It is worth mentioning here that St. Maxim Vatopedinos was the first to introduce the Russians to the ancient Greek philosophy and literature due to his long scientific studies in Italy. He was also the first to introduce printing in Russia, having close ties with the famous scholar and printer Aldus Manutius. In general, the illuminator and isapostle Maximus worked wisely in various ways, taking care to educate as many people as possible, who in turn continued the colossal work of the Orthodox enlightenment of the Russian people for the glory and joy of the Church God. All these cultural activities of St. Maxim underline the various and beneficial efforts of the Saint, that prove him to be not only a missionary but also a civilization worker for the Russian people, at a time when Russia was in a state of illiteracy and ignorance.

St. Maxim missionary work lasted for eight years. His confessional work, though, resulted in a heavy cross he had to bear, or, to put it in other words, the Devil, the enemy of all truth tried to destroy Maxim’s work but he failed, because the grain of seed ‘ fell into the good ground, and grew, and brought forth fruit a hundredfold’ ( Luk. 8. 8)

Conflict with the state and church authorities

We have to make it quite clear here that because of the many wrongdoings of certain political and church people- which sometimes happened because of ignorance- the Athonite Father had to protest and castigate some people, based on the teachings of the Bible and according to the authority bestowed upon him by the Russian Church and the Emperor. Unfortunately, this, instead of helping ameliorate things, it bought him the enmity of the people concerned. Among them we find the Tsar himself and the new  Metropolitan of Russia Daniel, who did not understand the real concern of the saint for the salvation and the adherence to the right dogma of the Russian Church.

From this point on there begins for the saint a difficult and painful journey with a heavy cross to bear. This would take him through imprisonment to his death. But all these difficulties perfected Maxim spiritually and today he is considered to be one of the most renowned children of the Vatopedi Monastery and the Eastern Orthodox Church in general, being an isapostle, a confessor, a martyr and a hosios. He is one who – through holy calling- combined all the above charismata and names to such a degree that none is considered to be an exaggeration.

St. Maxim criticized church authorities about their inappropriate (for monks and priests) way of life as well as their behaviour towards the people. At the same time he criticized some political authorities about the same, and – as a new St. John the Baptist who was beheaded because he dared castigate the king for committing adultery- St. Maxim became a confessor, defending the right way of life and criticizing anyone who happened to live immorally, never stopping to take into consideration the high office they might be holding. He never showed pride because of the high honours bestowed upon him by the Tsar, not even when he was the first Councilor of the king and sat at the same table with him for eight years as if he was a prince. He never forgot that he was an Athonite monk who had been summoned by God to set upright the ethos of the Russian people. He disregarded completely that he would lose the high regard that the Tsar and the Church held him in, because he dared point their misdeeds out to them.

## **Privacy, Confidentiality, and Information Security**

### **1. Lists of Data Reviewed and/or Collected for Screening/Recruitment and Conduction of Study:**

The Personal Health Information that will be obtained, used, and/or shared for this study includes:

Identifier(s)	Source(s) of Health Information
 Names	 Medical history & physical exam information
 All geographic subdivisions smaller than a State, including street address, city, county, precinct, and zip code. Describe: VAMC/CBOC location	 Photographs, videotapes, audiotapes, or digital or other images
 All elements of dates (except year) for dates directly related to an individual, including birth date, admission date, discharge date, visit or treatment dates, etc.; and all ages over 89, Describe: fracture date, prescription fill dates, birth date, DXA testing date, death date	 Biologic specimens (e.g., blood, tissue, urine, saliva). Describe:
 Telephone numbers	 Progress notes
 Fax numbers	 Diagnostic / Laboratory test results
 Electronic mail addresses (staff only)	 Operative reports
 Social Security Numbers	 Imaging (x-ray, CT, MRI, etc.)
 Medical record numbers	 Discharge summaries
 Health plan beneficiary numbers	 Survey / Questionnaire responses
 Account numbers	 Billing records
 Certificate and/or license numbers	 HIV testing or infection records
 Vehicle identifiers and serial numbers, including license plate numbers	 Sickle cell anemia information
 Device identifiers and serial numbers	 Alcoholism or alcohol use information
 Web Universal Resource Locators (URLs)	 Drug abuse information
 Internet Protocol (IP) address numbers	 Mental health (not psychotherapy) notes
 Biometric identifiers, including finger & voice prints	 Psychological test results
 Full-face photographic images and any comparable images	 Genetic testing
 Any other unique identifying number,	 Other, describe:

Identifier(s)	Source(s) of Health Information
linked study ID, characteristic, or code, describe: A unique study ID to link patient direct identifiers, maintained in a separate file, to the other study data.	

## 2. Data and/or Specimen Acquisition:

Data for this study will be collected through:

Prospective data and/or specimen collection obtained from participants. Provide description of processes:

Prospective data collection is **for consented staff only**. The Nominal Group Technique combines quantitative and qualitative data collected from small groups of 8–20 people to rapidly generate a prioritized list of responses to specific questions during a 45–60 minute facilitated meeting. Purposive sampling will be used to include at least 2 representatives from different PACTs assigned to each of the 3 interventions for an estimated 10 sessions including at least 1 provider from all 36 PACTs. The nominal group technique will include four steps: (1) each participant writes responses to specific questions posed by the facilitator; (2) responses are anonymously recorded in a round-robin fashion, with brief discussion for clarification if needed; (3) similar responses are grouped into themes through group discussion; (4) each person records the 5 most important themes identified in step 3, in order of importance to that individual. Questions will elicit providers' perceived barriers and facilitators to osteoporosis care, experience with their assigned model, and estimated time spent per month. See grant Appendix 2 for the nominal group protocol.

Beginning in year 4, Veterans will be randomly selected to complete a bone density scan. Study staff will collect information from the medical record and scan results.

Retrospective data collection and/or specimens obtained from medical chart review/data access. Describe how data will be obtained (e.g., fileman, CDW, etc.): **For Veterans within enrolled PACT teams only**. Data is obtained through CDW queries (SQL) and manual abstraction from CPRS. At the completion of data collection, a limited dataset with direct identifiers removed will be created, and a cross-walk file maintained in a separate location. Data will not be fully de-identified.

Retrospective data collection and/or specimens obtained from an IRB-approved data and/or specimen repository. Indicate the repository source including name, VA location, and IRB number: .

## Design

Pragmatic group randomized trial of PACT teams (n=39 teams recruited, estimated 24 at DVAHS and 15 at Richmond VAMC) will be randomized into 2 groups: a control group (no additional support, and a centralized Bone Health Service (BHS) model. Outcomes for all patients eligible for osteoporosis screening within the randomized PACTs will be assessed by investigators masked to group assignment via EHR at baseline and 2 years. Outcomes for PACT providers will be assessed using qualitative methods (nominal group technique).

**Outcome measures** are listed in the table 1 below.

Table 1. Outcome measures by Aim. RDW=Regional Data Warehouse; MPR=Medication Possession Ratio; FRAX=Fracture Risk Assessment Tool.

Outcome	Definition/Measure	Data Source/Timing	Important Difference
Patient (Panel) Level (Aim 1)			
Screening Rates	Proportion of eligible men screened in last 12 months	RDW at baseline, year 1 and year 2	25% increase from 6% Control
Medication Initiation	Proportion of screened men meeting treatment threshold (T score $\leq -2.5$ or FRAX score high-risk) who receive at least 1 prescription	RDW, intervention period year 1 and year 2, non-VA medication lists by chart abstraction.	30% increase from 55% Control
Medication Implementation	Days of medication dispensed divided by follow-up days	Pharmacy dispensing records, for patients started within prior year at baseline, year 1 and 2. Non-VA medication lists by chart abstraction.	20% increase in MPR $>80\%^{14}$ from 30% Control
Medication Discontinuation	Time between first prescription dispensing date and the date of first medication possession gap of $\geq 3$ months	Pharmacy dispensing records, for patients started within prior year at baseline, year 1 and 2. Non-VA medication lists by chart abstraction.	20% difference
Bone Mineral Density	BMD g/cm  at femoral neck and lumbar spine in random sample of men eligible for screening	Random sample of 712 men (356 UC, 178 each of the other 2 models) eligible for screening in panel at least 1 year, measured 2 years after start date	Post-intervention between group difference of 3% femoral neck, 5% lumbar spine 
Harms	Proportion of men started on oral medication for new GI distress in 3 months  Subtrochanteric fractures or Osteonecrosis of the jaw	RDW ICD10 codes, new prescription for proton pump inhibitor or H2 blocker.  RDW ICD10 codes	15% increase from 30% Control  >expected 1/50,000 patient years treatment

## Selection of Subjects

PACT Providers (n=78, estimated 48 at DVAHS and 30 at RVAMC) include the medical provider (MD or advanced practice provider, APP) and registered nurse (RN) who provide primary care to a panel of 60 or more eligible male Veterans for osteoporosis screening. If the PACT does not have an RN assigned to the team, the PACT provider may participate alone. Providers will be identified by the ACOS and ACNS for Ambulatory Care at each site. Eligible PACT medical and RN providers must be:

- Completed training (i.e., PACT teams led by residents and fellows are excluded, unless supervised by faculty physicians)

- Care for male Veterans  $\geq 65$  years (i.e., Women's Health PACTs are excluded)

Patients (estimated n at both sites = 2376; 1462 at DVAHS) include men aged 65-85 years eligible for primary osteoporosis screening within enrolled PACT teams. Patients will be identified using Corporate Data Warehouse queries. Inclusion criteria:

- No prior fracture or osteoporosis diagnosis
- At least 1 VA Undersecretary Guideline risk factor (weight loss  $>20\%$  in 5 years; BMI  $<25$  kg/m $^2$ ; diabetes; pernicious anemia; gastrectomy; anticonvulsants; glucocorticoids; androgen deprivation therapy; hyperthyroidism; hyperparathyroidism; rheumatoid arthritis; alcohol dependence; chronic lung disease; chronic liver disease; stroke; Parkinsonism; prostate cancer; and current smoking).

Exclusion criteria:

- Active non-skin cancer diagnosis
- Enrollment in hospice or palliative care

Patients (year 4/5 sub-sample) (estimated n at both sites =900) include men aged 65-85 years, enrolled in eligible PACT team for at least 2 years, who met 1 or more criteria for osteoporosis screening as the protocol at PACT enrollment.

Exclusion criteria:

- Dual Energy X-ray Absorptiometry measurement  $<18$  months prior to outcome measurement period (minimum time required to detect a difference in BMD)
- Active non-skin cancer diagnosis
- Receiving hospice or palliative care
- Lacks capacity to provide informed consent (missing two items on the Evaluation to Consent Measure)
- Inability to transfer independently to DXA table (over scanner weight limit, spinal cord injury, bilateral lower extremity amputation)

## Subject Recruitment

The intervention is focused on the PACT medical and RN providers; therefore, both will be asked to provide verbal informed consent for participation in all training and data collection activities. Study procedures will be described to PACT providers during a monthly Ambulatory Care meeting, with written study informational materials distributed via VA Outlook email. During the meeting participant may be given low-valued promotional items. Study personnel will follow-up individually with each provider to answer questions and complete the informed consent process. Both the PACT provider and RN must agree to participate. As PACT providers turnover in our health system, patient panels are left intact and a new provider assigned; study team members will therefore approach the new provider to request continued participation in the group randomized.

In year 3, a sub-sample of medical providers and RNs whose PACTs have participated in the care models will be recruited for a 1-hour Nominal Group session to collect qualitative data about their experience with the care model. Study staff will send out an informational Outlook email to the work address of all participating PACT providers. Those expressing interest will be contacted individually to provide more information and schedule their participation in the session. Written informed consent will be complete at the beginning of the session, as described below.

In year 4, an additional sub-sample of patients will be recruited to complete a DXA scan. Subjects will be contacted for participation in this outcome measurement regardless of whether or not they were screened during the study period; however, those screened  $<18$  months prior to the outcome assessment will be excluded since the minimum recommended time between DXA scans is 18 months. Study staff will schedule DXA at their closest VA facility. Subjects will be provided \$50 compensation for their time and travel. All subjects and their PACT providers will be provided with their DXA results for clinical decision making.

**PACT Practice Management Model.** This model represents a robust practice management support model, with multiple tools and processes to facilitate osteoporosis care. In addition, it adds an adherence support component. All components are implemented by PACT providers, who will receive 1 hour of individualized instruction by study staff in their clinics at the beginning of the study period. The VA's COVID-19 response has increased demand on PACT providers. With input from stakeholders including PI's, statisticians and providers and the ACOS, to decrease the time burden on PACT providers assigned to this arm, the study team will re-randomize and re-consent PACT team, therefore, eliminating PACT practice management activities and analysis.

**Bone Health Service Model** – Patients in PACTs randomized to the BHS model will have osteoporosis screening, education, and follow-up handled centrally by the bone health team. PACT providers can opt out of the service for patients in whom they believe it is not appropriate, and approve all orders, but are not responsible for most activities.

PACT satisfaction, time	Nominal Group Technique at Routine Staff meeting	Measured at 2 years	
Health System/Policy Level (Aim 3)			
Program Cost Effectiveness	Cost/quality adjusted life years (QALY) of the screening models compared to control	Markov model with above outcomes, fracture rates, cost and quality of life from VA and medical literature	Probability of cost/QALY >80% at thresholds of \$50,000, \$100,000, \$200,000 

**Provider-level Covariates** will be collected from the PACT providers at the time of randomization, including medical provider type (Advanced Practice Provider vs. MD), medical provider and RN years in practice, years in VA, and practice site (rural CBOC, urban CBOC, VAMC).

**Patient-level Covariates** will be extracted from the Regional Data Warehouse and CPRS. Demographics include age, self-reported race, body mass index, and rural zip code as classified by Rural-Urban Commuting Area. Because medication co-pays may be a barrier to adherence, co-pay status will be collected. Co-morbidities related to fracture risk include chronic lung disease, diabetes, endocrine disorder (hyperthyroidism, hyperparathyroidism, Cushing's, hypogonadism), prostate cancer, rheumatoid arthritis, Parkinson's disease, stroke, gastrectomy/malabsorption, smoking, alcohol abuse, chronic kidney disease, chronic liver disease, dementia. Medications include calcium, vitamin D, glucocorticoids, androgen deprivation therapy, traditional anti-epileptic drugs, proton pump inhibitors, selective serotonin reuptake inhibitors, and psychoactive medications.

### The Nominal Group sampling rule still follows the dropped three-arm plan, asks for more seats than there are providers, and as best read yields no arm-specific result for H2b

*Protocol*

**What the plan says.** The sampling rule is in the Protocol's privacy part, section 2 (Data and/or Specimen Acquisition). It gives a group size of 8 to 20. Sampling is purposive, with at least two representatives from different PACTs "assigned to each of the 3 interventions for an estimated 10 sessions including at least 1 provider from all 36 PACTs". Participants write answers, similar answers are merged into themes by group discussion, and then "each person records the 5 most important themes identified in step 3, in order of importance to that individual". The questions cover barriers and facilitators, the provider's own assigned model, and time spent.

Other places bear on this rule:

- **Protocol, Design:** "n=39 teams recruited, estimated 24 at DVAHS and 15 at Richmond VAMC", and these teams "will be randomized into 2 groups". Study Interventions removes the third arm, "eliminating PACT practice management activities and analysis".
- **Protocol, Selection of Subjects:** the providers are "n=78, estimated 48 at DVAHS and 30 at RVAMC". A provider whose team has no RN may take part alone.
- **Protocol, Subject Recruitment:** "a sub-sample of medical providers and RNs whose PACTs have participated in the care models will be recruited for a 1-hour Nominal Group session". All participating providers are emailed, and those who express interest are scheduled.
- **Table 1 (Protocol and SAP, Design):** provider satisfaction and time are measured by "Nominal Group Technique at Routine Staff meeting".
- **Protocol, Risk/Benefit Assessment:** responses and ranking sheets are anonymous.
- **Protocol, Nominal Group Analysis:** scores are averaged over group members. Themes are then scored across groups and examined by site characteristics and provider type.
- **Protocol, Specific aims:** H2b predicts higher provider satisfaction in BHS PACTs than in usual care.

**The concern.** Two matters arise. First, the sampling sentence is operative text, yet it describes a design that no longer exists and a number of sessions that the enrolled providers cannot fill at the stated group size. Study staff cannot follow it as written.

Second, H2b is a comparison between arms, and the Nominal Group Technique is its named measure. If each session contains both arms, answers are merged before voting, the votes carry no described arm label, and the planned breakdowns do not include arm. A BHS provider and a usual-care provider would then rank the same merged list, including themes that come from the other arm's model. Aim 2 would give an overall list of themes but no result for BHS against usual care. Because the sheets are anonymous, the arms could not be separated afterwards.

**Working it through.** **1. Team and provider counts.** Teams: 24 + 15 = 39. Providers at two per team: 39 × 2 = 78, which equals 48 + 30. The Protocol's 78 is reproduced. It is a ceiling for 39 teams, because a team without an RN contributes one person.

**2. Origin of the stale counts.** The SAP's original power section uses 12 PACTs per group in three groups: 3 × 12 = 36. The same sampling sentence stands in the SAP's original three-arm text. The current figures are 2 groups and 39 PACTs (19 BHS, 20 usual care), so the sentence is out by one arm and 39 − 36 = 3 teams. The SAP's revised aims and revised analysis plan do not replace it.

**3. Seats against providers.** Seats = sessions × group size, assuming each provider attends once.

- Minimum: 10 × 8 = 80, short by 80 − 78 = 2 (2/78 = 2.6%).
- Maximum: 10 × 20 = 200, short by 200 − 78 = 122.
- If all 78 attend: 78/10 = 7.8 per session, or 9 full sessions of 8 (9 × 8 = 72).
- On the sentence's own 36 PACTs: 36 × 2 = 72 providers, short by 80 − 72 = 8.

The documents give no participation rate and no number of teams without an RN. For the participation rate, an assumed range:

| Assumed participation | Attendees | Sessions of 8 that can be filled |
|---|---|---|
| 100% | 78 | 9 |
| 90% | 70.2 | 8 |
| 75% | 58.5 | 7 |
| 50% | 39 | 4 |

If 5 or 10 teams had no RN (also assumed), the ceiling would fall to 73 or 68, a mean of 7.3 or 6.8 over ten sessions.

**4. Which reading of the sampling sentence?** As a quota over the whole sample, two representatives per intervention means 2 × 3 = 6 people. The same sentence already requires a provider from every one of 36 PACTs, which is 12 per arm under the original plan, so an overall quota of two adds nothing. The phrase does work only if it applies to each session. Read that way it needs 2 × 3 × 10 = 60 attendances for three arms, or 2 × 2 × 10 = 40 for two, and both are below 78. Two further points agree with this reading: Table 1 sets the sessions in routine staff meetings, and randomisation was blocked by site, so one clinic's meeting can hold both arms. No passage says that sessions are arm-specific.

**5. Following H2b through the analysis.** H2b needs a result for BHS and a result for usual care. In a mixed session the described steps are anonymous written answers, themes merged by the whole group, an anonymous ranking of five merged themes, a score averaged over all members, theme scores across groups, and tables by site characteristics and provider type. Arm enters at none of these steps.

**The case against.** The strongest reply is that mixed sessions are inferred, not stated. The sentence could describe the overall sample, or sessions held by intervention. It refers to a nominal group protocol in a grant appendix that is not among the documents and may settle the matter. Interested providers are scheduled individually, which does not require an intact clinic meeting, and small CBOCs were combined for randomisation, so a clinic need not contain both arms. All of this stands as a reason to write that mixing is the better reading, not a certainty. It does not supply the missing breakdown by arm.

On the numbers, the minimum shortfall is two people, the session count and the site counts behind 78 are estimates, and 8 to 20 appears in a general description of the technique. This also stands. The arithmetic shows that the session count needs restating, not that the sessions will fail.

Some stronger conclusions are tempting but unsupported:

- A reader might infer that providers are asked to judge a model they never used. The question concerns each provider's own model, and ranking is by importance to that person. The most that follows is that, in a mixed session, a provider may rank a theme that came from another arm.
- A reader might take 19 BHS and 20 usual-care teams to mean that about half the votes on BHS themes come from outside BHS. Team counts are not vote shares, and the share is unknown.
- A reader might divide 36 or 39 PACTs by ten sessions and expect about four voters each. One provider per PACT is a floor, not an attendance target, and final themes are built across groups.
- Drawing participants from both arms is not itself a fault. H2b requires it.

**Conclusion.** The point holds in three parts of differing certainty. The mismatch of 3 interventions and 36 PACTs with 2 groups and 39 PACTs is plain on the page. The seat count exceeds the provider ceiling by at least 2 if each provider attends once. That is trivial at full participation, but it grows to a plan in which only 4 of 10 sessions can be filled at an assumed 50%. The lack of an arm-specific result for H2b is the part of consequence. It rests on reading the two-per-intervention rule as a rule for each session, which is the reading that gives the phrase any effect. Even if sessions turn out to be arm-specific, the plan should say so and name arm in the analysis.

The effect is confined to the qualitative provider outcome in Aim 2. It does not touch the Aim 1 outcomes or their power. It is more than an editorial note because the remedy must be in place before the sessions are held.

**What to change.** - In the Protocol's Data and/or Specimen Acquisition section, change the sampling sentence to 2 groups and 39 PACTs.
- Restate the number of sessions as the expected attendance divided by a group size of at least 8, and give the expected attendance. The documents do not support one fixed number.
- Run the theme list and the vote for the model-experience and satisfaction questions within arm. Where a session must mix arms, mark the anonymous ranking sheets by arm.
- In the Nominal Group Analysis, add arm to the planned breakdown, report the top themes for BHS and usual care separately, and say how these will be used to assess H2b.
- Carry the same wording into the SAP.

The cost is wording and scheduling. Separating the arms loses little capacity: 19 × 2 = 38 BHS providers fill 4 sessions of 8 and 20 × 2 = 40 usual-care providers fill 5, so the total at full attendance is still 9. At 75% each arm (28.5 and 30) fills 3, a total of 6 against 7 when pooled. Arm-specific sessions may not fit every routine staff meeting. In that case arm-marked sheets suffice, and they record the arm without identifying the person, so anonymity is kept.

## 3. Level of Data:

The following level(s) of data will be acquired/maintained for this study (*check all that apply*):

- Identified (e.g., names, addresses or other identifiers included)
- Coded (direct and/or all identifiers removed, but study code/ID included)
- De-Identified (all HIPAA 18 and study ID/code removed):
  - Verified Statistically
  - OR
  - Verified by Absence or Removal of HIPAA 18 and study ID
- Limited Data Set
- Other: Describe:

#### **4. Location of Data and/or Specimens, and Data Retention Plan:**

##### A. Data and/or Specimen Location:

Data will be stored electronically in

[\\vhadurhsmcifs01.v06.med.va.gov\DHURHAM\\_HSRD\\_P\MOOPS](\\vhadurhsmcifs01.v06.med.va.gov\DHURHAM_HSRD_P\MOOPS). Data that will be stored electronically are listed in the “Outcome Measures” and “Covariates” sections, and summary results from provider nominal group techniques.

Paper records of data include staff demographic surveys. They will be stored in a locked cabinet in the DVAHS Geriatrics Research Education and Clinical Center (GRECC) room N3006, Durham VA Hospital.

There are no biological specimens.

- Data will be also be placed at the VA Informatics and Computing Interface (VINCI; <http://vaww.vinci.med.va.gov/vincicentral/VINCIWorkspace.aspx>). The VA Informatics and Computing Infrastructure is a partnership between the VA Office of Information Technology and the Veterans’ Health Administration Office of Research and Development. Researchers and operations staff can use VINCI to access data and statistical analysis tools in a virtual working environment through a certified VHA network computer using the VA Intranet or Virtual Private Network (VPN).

The Great Lavra of St. Sergius


He was falsely accused of being a heretic and given a life sentence in prison in chains. They excommunicated him too. He was forbidden Holy Communion and the rest of the sacraments and he was held incommunicado from the rest of the faithful. All this befell him because, as we mentioned, he dared criticize his accusers of living immorally and not according to the Christian teachings. They also forbade him the writing and receiving letters, as well as the reading of books. This last was the most difficult to bear because he was a scholarly monk, and a philosopher and his spiritual food consisted of reading and writing books.

The Metropolitan Daniel, who was the instigator  of Maxim’s incarceration, had put him in the hands of two inhuman jail keepers who tortured him mercilessly for six consecutive years; as Maxim himself wrote later on to Moscow Metropolitan Makarius, ‘ I was kept locked and in chains and tortured to death by the use of cold, smoke and hunger’. His biographer Curbiskyi, writes that “he suffered grievously from being kept in chains for years in horrible dungeons”, “…suffering terribly both in body and spirit for six years…” Because of such tortures there were times when Maxim lost consciousness so completely that he appeared to be dead. Once, in an effort to comfort the pain of his soul, he used a piece of charcoal and wrote a canon to the Holy Spirit on the prison walls, since he was not allowed to have paper and writing materials.   Living under such horrible conditions, he did not even once complain or speak against anyone! Close to the end of his earthly life St. Maxim wrote characteristically in a letter, where he prays for the main instigator of his countless tortures, Metropolitan Daniel: “Let God not weigh heavily this sin against him!”